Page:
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Strategic Punishment: A Program To Assassinate Pakistani Military Officers

Posted by yourpakistan on February 27, 2011

A little over a year ago, before CIA agents were arrested in Pakistan working with anti-Pakistan terrorists, Pakistani military buildings and officers were targeted in brazen, commando-style attacks that were blamed on a ragtag army of mercenaries hiding at the Afghan border. Today we revisit an important argument made at the time: Not all terror attacks inside Pakistan can be blamed on Taliban or al-Qaeda.


The bombings in Peshawar, Rawalpindi, Lahore and Multan are part of a strategic punishment of Pakistan’s military. This punishment has now entered a new stage: a systematic program for assassinating Pakistani military officers.

Army chief General Ashfaq Parvez Kayani was a possible target during the commando-style break-in and siege at General Headquarters in October. Maj. Gen. Mushtaq Baig was assassinated earlier this year, near GHQ. Four senior Army officers were ambushed commando-style on the streets of the Pakistani capital, one Brigadier was killed. Police arrested a suspect who is linked to DynCorp, a military contractor deployed in Pakistan by the US Embassy in Islamabad. The latest is the daring Dec. 4, 2009 operation targeting a mosque frequented by military officers. The attack carried the hallmarks of Special-Ops training. While at least some of the attackers were Pakistanis from the tribal belt, the training, logistics and execution were impeccable, military-style by all standards, the kind of training not available except in military schools. Al-Qaeda is not known to have mounted similar attacks anywhere in the world. The list of the assassinated officers in this attack was long and deadly: a serving major general, 11 serving and retired army officers, five soldiers and 13 children, most of them sons of army officers. The wounded include a retired four-star army officer.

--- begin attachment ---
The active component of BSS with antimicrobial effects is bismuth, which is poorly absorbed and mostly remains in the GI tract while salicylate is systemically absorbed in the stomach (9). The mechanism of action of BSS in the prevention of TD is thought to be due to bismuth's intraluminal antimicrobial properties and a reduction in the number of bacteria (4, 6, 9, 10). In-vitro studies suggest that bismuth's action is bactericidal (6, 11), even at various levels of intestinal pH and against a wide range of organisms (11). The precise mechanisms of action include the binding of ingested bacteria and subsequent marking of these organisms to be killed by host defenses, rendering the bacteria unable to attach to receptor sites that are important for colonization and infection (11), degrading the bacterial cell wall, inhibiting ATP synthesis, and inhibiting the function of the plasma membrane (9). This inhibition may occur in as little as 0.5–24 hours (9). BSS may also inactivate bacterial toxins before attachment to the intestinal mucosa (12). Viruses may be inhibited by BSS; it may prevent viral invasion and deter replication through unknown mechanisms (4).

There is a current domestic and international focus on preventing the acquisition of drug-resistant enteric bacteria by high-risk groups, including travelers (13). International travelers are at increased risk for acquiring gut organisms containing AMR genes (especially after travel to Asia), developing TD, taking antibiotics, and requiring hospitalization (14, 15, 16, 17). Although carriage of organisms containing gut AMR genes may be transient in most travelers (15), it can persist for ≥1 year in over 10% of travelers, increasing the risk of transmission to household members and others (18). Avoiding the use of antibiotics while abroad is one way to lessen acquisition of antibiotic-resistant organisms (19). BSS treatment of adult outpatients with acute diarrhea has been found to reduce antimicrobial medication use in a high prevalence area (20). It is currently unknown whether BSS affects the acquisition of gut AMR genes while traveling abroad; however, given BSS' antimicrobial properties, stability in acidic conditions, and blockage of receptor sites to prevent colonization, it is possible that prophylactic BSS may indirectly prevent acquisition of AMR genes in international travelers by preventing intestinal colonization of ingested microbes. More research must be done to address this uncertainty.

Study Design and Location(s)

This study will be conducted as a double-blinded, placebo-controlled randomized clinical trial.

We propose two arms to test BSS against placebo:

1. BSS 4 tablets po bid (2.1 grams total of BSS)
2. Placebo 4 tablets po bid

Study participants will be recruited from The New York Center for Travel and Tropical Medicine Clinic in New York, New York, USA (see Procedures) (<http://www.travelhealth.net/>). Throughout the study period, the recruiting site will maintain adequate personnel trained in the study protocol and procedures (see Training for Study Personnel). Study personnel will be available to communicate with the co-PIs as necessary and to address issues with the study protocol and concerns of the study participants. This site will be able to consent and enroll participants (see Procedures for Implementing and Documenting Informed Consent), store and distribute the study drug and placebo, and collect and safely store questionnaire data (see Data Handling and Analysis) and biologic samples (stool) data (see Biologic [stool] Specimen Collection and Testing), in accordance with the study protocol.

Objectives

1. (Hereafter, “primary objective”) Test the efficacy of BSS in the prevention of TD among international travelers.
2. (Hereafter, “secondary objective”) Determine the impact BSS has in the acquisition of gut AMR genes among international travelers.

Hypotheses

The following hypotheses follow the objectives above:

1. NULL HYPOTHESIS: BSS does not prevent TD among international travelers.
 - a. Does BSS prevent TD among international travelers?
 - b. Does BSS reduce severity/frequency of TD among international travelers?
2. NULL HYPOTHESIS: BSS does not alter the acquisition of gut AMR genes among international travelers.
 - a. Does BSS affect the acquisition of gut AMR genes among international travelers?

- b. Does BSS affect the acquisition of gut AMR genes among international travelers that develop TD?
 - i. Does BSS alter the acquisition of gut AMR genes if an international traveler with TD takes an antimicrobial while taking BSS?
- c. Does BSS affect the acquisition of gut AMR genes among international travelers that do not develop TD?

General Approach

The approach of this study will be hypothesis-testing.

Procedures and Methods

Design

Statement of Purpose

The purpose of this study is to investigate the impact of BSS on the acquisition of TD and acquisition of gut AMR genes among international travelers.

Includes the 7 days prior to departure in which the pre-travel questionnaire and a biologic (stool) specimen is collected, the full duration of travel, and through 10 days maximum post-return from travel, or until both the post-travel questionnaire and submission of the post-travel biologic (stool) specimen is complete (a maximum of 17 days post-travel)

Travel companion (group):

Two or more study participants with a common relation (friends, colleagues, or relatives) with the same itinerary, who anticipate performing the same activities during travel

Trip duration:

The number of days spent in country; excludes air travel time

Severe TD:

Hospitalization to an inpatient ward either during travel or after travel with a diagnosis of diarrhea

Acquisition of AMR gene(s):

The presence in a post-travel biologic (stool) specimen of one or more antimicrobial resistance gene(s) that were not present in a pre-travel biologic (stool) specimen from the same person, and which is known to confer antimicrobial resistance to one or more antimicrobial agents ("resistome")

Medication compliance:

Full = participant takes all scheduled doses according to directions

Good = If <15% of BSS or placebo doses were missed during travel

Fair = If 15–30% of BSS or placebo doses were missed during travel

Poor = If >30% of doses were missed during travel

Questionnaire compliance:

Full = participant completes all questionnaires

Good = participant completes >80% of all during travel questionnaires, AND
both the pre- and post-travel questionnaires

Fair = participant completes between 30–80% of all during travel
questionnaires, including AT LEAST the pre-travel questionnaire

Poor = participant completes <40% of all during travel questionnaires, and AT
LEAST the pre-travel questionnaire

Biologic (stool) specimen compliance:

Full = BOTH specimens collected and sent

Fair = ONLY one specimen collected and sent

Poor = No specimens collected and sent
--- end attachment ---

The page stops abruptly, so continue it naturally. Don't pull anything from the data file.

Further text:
Watch the video in Urdu: Plan To Assassinate Pakistan Military Commanders: Ahmed Quraishi

These attacks on military commanders mark a shift that most Pakistani pundits failed to notice. Before 2002, when foreign forces landed in Afghanistan, no group, political or militant, ever existed inside Pakistan that could be a match for the Pakistani military. It did not happen even at the height of the anti-Soviet war in Afghanistan in the 1980s or during the Afghan Taliban government in the 1990s. The attackers in all of the incidents above have shown a level of training and organization that is beyond the abilities of a loose army of bandits holed up in the isolated mountains of South Waziristan. The only plausible explanation for the daring attacks inside Pakistan is that a source outside Pakistan is feeding the anti-Pakistan insurgency with money, expertise, equipment and weapons in a manner that renders ineffective any countermeasures by the otherwise highly professional Pakistani military.